There are only three types of programmers in the world…

..and they are:

  1. Programmers who want to write an operating system
  2. Programmers who want to write a compiler
  3. Programmers who want to write a database

It’s not that every programmer ever actually works on one of these, just that every programmer seems to dream of doing one of these things. It’s the primary reason why things like Linux exist. Yes, open source, blah, blah, blah, OS choices, blah, blah, blah, evil Microsoft, blah, blah, blah. But I would bet my bottom dollar that 9 out of 10 of the people donating their valuable time to the Linux project do so not because they want an alternative to Windows but because they always dreamed of being OS hackers. It’s also why there are so many damn programming languages out there, all the people who sit around dreaming of being, I don’t know, James Gosling or something.

(I think with the advent of the Internet, it’s likely that there’s now a fourth kind of programmer who wants to write websites, but I’m not totally sure about that yet.)

The interesting thing about these categories is that the Venn diagram tends, in my experience, to be pretty distinct-most “data” guys aren’t also “language” guys, and most “language” guys aren’t also “OS” guys, and so on. My theory is that it’s like the parable of the blind men and the elephant: although we all grapple with basically the same set of problems, each kind of programmer grapples with a different aspect of it.

The blind men and the elephant

I say all this because although I started out working in databases, it’s clear to me that I’ve always been a “language” guy. In college, I did so-so in the OS course and never touched a database course (I’m not even sure they were offered), but my compiler course netted me a special letter of commendation from the professor (the only one I ever got). Anyway, now I’m back in the “data” world as an even more confirmed “language” guy and the most interesting thing is how many of the problems are the same, but the way they’re conceptualized, handled, or even talked about, are different from what I’ve been used to working on programming languages. It’s kind of. refreshing to see things in a different light. More on that soon.

10 thoughts on “There are only three types of programmers in the world…”

  1. Nearly every programmer I’ve ever known has wanted to write games. They may dabble in the other areas, but they pretty much dream of writing the next big video game.

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  4. It seems like there are more than 3 kinds of programmers, what about programmers who want to write graphics libraries, network protocols, games, or just plain old applications? Would those categories somehow fit into those three, or, is it that "at heart" there are only 3 kinds of programmers?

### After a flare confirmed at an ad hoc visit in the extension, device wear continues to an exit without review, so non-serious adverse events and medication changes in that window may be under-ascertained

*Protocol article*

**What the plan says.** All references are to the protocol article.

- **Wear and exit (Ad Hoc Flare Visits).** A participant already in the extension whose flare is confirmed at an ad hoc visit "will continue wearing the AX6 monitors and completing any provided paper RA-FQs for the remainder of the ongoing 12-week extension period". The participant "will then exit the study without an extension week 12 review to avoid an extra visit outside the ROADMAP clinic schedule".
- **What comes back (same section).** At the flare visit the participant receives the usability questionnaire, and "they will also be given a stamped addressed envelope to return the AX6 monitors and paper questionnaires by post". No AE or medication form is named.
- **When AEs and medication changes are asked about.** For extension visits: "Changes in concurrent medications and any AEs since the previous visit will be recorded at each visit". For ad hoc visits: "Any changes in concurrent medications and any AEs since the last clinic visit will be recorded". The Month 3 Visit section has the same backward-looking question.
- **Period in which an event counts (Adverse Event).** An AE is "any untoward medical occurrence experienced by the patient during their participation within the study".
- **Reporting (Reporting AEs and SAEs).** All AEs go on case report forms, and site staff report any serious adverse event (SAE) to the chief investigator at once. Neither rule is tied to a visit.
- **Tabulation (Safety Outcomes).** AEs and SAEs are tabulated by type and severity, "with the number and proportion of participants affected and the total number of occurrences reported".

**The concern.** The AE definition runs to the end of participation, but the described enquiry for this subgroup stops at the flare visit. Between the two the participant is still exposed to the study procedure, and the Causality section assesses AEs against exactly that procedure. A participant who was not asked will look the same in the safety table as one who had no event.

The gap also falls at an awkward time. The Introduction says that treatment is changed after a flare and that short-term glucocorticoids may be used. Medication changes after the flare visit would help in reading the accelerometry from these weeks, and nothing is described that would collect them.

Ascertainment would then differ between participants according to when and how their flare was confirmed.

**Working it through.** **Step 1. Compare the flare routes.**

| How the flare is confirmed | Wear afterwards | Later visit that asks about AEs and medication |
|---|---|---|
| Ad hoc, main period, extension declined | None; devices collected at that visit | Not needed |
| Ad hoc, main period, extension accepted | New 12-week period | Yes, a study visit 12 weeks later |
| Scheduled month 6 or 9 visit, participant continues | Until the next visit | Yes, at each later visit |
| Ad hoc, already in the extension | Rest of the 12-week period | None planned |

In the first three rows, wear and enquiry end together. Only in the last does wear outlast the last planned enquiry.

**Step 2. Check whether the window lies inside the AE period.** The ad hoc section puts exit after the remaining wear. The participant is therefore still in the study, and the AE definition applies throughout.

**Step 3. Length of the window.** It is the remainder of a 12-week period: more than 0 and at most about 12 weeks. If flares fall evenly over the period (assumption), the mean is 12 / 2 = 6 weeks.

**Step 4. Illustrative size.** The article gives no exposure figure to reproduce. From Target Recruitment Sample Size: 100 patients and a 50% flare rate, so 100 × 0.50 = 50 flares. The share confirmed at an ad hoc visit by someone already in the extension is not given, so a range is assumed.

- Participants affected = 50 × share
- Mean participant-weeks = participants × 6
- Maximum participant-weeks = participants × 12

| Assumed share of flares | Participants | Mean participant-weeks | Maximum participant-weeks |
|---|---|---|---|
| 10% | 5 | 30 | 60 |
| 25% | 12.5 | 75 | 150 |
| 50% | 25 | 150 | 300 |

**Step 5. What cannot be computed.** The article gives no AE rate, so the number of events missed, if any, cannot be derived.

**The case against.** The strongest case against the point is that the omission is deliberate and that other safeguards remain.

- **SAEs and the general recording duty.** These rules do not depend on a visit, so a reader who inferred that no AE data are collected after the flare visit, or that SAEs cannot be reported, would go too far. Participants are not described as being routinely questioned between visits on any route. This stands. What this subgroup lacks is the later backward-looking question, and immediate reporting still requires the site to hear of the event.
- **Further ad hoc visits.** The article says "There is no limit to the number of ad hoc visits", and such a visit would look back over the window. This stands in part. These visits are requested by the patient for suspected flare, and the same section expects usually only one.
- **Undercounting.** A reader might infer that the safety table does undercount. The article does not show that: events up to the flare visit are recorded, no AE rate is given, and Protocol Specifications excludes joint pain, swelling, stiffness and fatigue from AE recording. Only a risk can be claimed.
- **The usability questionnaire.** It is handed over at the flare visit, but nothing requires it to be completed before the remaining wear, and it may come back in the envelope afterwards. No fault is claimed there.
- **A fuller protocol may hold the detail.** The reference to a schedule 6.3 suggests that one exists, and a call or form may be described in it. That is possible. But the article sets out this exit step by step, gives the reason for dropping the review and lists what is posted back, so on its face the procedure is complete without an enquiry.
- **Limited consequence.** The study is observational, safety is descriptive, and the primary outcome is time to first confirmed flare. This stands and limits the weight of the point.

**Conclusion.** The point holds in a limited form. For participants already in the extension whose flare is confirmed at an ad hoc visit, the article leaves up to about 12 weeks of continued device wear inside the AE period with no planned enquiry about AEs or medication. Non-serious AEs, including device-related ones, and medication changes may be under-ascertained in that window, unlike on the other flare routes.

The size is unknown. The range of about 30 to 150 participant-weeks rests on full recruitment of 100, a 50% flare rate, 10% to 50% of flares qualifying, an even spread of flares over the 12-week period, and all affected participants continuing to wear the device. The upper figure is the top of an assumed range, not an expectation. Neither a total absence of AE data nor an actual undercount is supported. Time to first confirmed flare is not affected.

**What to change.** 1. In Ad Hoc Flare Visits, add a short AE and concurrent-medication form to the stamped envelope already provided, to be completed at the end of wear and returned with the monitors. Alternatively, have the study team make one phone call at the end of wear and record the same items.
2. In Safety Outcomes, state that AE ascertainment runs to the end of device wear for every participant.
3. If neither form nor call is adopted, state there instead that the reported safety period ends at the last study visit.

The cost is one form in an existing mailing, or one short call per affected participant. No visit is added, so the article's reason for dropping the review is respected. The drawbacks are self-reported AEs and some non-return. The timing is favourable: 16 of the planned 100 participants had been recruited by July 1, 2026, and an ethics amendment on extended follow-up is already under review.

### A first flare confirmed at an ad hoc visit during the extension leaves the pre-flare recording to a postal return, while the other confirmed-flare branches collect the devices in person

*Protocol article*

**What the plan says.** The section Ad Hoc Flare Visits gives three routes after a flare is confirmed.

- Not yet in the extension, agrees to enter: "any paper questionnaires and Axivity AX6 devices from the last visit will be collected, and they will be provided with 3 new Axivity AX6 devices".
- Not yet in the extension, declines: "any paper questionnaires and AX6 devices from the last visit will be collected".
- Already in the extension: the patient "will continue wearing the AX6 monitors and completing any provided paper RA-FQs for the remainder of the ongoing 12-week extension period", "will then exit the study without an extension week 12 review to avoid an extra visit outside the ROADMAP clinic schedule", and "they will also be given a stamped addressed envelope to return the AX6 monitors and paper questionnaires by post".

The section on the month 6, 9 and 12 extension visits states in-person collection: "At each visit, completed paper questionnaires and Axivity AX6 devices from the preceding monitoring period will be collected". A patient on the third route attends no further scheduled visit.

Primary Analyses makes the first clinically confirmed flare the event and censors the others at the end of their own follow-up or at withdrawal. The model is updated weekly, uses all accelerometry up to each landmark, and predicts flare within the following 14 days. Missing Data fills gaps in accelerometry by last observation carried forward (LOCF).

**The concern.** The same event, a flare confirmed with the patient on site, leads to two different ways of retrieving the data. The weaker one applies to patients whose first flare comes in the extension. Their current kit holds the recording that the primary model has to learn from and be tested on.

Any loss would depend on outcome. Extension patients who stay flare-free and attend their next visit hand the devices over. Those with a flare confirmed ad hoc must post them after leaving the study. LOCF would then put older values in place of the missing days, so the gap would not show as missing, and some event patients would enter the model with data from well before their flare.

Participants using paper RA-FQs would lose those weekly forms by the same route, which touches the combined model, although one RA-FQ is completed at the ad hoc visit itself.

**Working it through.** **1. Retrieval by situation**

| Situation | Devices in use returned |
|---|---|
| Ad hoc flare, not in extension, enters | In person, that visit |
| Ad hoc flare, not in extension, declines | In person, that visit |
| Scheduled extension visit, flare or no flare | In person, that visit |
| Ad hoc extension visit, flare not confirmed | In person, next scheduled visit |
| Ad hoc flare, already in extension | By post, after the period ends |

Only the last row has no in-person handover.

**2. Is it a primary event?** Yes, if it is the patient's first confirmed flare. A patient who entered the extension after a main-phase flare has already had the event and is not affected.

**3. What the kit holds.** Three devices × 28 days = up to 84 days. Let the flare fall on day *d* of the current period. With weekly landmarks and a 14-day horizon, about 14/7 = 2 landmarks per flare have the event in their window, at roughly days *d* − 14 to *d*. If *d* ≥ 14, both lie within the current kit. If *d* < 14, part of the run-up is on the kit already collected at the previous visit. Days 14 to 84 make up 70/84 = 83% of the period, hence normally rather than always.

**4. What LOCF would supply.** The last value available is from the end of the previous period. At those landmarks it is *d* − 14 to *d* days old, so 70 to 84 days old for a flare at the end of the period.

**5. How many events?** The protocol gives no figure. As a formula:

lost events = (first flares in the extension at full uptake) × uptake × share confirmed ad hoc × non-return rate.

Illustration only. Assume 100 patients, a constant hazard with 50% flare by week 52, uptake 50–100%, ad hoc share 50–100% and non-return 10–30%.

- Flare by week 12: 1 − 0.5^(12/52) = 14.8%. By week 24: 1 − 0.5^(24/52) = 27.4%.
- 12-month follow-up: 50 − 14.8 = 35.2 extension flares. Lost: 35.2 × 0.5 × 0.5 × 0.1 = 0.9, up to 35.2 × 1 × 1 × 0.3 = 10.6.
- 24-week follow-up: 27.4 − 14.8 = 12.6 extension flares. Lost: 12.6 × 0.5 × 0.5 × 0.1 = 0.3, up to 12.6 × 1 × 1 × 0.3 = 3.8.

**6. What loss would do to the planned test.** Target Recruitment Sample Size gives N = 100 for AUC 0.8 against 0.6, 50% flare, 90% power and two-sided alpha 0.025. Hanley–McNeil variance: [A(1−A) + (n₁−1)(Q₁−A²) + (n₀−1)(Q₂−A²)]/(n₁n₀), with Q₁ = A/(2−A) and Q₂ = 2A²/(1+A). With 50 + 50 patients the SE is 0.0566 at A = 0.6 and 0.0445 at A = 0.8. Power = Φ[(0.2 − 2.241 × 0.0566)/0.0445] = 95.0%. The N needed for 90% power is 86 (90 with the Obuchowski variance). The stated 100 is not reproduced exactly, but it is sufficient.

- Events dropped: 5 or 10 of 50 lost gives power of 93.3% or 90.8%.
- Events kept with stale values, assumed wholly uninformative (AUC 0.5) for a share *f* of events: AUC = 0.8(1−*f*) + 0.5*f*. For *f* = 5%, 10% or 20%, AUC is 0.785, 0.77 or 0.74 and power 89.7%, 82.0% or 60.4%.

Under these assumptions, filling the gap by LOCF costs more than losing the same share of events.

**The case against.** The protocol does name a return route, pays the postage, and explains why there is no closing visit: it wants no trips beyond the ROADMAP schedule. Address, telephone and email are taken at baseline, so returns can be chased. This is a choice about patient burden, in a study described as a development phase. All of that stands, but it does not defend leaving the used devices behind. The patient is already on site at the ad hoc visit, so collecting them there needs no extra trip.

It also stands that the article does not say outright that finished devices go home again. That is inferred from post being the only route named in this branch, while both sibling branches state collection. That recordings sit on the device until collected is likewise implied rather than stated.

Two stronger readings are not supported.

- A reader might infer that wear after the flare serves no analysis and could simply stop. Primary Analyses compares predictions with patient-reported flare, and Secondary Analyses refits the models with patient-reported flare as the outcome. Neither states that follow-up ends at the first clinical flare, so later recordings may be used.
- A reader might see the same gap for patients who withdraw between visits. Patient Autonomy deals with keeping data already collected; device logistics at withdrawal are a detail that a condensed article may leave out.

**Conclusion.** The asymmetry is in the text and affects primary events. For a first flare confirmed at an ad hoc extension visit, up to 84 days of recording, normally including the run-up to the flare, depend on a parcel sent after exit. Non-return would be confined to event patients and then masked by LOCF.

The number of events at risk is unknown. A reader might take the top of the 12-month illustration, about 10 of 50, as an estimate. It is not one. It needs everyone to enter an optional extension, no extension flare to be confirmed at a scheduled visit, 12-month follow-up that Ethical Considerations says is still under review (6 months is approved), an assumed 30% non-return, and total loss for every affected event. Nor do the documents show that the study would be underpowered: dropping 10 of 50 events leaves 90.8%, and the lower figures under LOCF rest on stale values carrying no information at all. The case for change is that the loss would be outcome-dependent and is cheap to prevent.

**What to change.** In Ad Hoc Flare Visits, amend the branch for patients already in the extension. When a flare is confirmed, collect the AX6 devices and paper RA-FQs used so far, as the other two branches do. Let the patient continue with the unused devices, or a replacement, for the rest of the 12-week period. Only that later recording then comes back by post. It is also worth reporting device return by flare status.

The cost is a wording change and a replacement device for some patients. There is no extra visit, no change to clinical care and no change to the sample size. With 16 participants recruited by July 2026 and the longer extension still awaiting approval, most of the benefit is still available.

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  6. Very insightful!

    I guess I’m a compiler guy at heart, which must be why I look for every opportunity to shoehorn a little-language into my projects!

    I suppose that was also why I was disappointed to see the M project being aligned with SQL Server when I can sense such possibilities on the language front.

  7. iHunger: You may be right, although I think when it comes to games, most programmers don’t want to actually write the code for the game, they want to be the Dungeon Master (nee level designer). That’s more of a meta-level task than programming…

    Shawn: Yeah, there are lots of different things that people do out in the world, but you hit the nail on the head with the "at heart" comment.

    SDX2000: I don’t disagree that some people cross the divide, but I still find the people have an affinity to one side or the other…

  8. Regarding the games … aside from the character/story/level/media design part of it

    Do you want to work on the data storage (character stats, MMO accounts, item database, etc)?

    Do you want to write a scripting engine for the game?

    Do you want to write the core game engine i.e. operating system (including Gfx, Snd, menuing/commanding etc)?

    Even in the context of the game you’re still an OS/compiler/database developer making the motions in your own private universe 🙂

  9. "(I think with the advent of the Internet, it’s likely that there’s now a fourth kind of programmer who wants to write websites, but I’m not totally sure about that yet.)"

    I think the fourth category you’re looking for is "programmers who want to write distributed application infrastructure (e.g. web browsers, web servers, things like WCF, …)" Which also shares many of the same problems with the other system software categories.

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